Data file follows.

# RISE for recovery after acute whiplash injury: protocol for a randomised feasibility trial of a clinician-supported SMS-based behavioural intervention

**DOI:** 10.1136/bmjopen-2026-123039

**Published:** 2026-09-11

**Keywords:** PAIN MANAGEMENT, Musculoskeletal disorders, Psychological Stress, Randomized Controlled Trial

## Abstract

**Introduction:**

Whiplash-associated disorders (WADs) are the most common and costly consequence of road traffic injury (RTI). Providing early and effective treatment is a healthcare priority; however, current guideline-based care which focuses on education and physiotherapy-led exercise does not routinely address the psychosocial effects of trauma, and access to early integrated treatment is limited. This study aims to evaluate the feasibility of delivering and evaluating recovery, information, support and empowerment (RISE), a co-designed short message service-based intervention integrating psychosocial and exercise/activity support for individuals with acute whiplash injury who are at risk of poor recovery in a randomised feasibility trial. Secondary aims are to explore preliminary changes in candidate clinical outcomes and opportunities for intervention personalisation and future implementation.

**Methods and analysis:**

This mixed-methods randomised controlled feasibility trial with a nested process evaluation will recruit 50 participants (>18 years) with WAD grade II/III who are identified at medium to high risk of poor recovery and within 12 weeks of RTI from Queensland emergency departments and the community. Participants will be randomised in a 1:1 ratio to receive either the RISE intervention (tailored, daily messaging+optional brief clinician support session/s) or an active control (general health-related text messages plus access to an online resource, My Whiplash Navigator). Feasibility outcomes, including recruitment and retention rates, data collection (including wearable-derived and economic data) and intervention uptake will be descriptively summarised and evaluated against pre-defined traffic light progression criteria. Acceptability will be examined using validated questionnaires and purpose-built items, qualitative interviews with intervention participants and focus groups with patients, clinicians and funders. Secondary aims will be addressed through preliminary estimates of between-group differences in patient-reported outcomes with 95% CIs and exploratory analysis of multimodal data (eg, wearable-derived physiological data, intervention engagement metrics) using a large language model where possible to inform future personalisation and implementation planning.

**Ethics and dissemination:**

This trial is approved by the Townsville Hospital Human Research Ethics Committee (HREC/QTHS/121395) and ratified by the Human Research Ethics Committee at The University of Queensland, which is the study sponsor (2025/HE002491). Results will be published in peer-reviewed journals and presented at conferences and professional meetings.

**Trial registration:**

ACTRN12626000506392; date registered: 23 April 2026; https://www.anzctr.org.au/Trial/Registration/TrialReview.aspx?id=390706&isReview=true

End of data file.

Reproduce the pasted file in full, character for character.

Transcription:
# RISE for recovery after acute whiplash injury: protocol for a randomised feasibility trial of a clinician-supported SMS-based behavioural intervention

**DOI:** 10.1136/bmjopen-2026-123039

**Published:** 2026-09-11

**Keywords:** PAIN MANAGEMENT, Musculoskeletal disorders, Psychological Stress, Randomized Controlled Trial

## Abstract

**Introduction:**

Whiplash-associated disorders (WADs) are the most common and costly consequence of road traffic injury (RTI). Providing early and effective treatment is a healthcare priority; however, current guideline-based care which focuses on education and physiotherapy-led exercise does not routinely address the psychosocial effects of trauma, and access to early integrated treatment is limited. This study aims to evaluate the feasibility of delivering and evaluating recovery, information, support and empowerment (RISE), a co-designed short message service-based intervention integrating psychosocial and exercise/activity support for individuals with acute whiplash injury who are at risk of poor recovery in a randomised feasibility trial. Secondary aims are to explore preliminary changes in candidate clinical outcomes and opportunities for intervention personalisation and future implementation.

**Methods and analysis:**

This mixed-methods randomised controlled feasibility trial with a nested process evaluation will recruit 50 participants (>18 years) with WAD grade II/III who are identified at medium to high risk of poor recovery and within 12 weeks of RTI from Queensland emergency departments and the community. Participants will be randomised in a 1:1 ratio to receive either the RISE intervention (tailored, daily messaging+optional brief clinician support session/s) or an active control (general health-related text messages plus access to an online resource, My Whiplash Navigator). Feasibility outcomes, including recruitment and retention rates, data collection (including wearable-derived and economic data) and intervention uptake will be descriptively summarised and evaluated against pre-defined traffic light progression criteria. Acceptability will be examined using validated questionnaires and purpose-built items, qualitative interviews with intervention participants and focus groups with patients, clinicians and funders. Secondary aims will be addressed through preliminary estimates of between-group differences in patient-reported outcomes with 95% CIs and exploratory analysis of multimodal data (eg, wearable-derived physiological data, intervention engagement metrics) using a large language model where possible to inform future personalisation and implementation planning.

**Ethics and dissemination:**

This trial is approved by the Townsville Hospital Human Research Ethics Committee (HREC/QTHS/121395) and ratified by the Human Research Ethics Committee at The University of Queensland, which is the study sponsor (2025/HE002491). Results will be published in peer-reviewed journals and presented at conferences and professional meetings.

**Trial registration:**

ACTRN12626000506392; date registered: 23 April 2026; https://www.anzctr.org.au/Trial/Registration/TrialReview.aspx?id=390706&isReview=true